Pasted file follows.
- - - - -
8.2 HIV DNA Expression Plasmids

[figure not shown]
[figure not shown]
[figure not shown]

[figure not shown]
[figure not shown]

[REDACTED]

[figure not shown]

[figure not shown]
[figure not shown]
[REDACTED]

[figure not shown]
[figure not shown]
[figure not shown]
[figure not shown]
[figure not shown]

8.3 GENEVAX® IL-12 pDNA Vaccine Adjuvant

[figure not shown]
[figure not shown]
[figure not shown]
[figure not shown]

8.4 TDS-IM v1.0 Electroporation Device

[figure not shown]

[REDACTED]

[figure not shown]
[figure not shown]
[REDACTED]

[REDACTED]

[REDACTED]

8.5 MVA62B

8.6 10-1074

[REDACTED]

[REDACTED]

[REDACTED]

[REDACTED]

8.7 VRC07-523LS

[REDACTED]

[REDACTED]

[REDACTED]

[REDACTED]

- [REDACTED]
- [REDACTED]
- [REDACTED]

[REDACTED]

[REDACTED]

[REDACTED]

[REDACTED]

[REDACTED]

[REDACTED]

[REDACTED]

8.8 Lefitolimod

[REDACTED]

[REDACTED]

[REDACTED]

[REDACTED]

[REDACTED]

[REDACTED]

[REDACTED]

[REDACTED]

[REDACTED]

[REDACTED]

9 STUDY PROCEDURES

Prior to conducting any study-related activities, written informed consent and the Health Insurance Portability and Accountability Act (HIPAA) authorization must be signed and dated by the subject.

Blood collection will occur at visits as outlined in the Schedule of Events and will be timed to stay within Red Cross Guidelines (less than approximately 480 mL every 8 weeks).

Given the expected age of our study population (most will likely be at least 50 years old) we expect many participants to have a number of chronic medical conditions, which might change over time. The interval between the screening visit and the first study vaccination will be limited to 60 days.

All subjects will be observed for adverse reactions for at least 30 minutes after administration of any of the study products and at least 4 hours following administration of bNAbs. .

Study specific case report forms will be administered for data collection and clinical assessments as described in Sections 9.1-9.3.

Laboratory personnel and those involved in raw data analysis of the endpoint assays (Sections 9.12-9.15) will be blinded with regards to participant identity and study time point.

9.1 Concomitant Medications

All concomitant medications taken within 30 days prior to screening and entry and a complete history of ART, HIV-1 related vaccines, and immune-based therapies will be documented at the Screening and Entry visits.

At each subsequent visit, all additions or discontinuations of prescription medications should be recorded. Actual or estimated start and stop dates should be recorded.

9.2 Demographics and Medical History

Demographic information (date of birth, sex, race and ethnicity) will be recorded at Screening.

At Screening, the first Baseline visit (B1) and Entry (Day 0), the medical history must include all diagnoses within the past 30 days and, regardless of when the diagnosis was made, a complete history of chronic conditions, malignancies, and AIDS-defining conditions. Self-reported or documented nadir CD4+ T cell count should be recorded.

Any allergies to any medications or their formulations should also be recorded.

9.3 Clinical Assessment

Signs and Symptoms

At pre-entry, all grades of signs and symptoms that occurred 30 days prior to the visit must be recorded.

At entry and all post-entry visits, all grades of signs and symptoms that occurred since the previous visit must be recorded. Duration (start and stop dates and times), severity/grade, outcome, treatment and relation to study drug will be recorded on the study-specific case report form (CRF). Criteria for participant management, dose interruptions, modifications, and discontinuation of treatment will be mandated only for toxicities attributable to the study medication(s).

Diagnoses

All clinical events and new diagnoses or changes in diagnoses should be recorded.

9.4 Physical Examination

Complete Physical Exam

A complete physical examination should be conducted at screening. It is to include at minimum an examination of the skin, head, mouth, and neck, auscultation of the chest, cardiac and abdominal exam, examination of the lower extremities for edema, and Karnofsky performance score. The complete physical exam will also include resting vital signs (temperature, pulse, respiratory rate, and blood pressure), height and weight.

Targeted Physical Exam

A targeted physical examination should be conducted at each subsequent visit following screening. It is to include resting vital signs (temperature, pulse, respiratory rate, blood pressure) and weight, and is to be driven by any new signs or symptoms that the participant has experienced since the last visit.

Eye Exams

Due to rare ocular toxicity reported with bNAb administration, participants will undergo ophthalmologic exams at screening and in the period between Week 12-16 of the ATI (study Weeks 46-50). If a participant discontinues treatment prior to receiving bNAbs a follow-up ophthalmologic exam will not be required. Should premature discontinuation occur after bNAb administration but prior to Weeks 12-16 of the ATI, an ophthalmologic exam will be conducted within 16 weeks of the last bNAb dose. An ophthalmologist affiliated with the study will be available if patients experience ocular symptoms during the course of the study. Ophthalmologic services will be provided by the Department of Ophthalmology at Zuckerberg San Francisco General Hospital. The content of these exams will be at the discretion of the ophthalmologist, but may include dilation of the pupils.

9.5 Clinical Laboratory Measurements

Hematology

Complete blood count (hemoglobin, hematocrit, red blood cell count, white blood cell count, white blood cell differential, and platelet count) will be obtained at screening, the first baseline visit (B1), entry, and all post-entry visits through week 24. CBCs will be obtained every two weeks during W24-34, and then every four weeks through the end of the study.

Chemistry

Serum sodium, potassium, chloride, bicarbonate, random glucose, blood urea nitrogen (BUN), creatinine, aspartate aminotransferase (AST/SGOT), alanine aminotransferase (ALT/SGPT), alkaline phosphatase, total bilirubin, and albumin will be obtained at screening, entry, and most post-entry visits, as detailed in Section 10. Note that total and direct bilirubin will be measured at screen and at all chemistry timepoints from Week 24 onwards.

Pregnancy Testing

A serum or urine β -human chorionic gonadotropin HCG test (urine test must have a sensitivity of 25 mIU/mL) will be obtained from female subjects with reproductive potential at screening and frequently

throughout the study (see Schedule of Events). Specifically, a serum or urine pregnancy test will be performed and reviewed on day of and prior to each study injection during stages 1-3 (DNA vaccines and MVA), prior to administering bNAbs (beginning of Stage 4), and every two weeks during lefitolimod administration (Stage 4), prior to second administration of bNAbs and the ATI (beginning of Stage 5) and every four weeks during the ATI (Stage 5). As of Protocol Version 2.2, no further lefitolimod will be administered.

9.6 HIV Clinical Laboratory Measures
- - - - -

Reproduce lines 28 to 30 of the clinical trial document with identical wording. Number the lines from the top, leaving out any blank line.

[REDACTED]

[REDACTED]

8.5 MVA62B